Regulate Facial Recognition Says Microsoft

Steganography Attack / Facial ID’s Scrutinized / Baltimore Back In Business / Broadband Politics / MSO’s Give Up On TV

Photo by TimSon Foox from Pexels

Pierluigi Paganini: Platinum APT leverages steganography to hide Command and Control communications

Steganography is a way to hide communications within images. Inside an image file, one can hide other images, movies, or documents. But the hackers of Platinum APT have found another use for this technique.

Experts from Kaspersky have linked the Platinum APT group with cyber attacks involving an elaborate, and new steganographic technique used to hide communications with C2 servers. The APT group was discovered by Microsoft in 2016, it targeted organizations in South and Southeast [Asia]. According to Microsoft, the Platinum has been active since at least 2009, it was responsible for spear phishing attacks on ISPs, government organizations, intelligence agencies, and defense institutes.

The hackers use a multi-stage approach to get into networks and machines involving PowerShell, DropBox, encryption, and networking DLL’s. Later an infected computer will download html from a website with encrypted commands and a key. Two steganography techniques are used within html tags to hide the command and control components.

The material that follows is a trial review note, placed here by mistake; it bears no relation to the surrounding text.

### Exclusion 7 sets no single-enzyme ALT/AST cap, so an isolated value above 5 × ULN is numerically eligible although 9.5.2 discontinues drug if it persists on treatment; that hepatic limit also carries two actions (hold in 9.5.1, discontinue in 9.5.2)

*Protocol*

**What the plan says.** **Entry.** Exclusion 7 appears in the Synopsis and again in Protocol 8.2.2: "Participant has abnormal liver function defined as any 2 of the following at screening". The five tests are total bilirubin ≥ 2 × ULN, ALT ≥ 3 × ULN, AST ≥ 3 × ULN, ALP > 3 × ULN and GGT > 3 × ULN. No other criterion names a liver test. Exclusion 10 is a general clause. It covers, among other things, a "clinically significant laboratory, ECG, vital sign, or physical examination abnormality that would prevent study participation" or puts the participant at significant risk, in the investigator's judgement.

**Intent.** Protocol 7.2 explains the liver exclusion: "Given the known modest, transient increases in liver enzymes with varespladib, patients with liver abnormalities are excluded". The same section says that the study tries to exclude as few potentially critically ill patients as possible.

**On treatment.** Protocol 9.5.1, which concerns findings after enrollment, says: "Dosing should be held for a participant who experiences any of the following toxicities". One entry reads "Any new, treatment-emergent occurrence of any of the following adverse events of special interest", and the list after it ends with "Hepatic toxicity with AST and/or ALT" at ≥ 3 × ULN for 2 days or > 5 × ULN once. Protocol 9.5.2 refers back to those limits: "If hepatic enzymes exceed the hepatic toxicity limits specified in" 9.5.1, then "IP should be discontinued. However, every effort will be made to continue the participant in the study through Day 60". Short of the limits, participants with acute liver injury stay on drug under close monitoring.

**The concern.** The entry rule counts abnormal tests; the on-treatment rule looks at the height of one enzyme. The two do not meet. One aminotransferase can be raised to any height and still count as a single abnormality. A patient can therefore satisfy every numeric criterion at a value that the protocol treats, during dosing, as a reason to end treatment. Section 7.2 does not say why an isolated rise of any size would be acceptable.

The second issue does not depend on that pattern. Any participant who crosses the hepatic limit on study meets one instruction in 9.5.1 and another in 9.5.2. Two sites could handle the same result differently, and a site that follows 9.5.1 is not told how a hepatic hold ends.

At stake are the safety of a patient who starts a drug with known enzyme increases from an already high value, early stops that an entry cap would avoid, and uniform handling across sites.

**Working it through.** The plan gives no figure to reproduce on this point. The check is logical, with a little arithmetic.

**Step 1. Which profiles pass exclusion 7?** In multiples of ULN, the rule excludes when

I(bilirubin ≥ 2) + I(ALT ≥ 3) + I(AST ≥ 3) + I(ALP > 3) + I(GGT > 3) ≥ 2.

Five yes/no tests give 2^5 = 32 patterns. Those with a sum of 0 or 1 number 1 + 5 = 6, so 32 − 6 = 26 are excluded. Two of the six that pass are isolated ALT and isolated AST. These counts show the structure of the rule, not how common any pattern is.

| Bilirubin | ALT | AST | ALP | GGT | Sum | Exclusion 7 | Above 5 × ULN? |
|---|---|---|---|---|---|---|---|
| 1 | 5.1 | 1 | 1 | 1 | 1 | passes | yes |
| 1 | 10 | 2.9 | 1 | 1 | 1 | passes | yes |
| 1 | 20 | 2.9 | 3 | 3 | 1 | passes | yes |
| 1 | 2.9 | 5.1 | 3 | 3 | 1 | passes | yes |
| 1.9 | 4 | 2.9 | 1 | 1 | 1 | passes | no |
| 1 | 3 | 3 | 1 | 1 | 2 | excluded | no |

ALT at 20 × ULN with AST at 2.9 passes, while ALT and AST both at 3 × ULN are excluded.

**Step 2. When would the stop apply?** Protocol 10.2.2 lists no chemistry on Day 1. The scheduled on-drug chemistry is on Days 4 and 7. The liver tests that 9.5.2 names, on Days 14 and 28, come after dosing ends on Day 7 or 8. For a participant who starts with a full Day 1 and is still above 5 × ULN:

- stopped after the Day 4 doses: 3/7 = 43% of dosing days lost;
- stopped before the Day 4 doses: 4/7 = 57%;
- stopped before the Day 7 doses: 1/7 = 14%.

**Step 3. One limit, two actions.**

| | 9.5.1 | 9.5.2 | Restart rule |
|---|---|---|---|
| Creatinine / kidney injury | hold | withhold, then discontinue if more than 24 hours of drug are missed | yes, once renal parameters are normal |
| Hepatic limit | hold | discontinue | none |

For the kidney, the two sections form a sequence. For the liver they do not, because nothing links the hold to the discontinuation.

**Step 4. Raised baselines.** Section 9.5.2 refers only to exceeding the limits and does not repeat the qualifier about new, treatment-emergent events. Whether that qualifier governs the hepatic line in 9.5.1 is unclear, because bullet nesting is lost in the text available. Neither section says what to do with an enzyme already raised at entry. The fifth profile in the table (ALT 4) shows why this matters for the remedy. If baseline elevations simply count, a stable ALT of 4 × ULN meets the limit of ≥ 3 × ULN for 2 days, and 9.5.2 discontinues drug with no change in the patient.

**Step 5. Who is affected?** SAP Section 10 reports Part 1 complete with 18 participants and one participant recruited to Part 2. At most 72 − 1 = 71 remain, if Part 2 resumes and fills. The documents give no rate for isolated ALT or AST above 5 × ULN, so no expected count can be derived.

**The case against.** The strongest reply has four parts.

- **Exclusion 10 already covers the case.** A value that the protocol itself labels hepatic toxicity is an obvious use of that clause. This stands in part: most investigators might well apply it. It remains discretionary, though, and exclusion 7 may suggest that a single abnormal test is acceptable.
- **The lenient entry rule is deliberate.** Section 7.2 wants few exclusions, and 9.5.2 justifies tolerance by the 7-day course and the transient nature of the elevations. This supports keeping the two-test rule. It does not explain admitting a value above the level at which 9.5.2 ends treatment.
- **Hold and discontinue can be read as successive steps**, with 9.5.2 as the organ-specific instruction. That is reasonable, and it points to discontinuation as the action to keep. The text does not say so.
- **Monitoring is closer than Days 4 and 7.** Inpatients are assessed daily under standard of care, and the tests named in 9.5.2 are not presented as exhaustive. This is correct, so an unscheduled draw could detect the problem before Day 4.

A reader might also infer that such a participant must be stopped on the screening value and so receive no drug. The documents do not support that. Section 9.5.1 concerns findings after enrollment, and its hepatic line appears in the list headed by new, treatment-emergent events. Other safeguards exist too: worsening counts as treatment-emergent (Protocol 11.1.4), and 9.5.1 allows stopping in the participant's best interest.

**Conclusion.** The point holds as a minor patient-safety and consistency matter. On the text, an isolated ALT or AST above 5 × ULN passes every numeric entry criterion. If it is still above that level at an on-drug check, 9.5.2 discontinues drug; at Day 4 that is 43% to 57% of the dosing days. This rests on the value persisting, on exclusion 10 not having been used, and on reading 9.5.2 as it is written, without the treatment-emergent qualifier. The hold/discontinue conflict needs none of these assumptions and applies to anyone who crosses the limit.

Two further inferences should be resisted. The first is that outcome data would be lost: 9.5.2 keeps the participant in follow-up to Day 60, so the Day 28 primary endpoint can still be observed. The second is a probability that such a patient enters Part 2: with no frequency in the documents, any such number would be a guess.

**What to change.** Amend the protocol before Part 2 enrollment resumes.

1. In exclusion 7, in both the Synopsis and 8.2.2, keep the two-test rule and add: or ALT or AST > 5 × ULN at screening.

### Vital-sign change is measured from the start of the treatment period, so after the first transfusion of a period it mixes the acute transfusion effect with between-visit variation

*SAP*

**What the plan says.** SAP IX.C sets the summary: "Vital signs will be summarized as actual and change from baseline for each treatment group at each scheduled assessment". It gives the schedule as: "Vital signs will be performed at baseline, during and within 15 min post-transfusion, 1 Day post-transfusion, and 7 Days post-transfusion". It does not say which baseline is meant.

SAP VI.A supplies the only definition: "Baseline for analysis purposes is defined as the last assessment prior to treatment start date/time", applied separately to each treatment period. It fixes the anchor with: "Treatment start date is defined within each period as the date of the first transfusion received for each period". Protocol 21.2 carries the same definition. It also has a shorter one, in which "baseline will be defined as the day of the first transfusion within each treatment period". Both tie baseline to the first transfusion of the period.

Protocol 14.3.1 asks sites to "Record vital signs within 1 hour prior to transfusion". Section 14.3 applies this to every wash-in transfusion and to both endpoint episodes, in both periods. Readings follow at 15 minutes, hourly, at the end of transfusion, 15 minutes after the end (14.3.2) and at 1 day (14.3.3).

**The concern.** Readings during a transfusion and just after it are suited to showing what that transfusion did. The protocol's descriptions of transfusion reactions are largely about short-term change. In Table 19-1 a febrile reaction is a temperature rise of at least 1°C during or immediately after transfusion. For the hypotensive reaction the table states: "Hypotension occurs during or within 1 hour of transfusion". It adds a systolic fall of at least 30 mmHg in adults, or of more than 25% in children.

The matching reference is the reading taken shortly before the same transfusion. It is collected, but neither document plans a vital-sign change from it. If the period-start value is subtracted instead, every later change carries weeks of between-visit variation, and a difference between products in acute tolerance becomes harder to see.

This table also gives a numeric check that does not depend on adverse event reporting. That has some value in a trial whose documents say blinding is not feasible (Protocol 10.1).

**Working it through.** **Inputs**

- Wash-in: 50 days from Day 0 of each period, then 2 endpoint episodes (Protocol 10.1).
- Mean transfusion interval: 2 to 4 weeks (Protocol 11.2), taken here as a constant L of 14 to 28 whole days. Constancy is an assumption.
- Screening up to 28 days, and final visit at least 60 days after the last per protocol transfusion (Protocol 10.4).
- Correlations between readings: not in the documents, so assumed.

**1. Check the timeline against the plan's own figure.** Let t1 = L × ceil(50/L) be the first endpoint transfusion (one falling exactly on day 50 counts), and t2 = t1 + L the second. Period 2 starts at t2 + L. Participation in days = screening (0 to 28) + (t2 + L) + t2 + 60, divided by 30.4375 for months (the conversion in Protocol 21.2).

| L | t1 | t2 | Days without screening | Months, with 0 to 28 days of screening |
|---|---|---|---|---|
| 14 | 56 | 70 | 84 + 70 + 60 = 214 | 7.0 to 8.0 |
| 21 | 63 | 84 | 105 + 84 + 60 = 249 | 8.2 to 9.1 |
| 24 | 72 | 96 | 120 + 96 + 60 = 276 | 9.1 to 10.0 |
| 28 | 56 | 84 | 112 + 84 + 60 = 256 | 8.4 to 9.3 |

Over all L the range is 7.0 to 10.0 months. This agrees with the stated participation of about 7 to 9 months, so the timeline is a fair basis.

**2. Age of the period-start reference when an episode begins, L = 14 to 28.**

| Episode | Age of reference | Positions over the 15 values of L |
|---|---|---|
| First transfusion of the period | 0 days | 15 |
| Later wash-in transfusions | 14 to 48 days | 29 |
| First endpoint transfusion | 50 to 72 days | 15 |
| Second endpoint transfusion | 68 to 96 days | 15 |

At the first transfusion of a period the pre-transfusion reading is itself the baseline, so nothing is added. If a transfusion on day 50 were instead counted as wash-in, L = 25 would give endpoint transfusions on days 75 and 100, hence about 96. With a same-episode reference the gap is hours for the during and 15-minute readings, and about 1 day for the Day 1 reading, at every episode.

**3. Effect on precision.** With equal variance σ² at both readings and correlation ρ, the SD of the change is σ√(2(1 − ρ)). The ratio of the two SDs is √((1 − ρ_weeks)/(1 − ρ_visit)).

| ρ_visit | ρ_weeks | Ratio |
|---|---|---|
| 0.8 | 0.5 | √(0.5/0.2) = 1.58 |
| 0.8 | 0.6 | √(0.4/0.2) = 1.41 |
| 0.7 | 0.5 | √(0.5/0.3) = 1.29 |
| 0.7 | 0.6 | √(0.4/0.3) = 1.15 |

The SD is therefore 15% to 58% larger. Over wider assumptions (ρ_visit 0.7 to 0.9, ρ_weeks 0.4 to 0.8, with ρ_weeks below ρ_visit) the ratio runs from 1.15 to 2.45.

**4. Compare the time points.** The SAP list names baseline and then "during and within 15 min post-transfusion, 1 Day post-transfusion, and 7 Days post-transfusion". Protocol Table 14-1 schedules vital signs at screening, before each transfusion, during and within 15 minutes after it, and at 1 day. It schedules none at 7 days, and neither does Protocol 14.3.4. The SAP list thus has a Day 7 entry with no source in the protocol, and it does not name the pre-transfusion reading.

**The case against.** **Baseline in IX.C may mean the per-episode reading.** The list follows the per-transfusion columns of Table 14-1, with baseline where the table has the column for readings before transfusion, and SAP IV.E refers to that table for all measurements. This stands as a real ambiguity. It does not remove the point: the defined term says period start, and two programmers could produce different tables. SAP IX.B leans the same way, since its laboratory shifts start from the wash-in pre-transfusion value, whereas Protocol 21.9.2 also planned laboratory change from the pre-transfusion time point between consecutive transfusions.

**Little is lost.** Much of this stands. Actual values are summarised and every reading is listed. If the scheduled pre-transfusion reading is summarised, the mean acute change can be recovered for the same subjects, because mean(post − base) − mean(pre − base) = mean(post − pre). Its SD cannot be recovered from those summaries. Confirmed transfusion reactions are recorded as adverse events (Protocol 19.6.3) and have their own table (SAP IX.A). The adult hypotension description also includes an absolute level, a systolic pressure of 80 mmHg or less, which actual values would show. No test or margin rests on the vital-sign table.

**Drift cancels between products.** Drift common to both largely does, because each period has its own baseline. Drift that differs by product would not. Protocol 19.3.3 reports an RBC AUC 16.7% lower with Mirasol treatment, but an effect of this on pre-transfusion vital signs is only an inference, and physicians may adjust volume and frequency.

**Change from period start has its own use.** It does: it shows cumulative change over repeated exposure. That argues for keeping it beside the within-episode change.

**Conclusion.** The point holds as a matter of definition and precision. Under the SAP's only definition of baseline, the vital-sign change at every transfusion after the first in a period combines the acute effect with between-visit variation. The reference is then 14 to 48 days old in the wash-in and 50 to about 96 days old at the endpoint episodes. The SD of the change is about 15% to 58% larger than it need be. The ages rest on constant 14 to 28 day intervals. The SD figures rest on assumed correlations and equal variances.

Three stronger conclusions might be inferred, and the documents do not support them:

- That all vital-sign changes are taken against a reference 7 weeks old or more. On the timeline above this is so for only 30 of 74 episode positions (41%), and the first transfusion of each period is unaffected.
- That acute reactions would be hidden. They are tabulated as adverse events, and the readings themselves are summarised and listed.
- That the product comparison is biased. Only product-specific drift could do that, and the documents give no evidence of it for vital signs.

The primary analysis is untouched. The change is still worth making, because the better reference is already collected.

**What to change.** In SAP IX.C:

The backdoor supports several commands, it could upload, download and execute files, handle requests for lists of processes and directories, upgrade and uninstall itself, and change the configuration file.

The analysis also revealed another tool used as a configuration manager that allows creating configuration and command files for the backdoors. The utility is able to configure more than 150 options.

Hacker groups like Platinum APT are working around the clock to think of ever more clever ways to infiltrate networks. Novel methods like steganography are raising the bar as hacker groups compete for fame and fortune in this time of cyberwar.

Read more about these techniques at SecurityAffairs blog.

Rachel England: Microsoft discreetly wiped its massive facial recognition database

Microsoft has been vocal about its desire to properly regulate facial recognition technology. The company’s president, Brad Smith, appealed directly to Congress last year to take steps to manage the tech, which he says has “broad societal ramifications and potential for abuse.” Such are the company’s concerns that it even blocked the sales of the tech to California police forces. Now, Microsoft is continuing its crusade by quietly deleting its MS Celeb database, which contains more than 10 million images of some 100,000 people.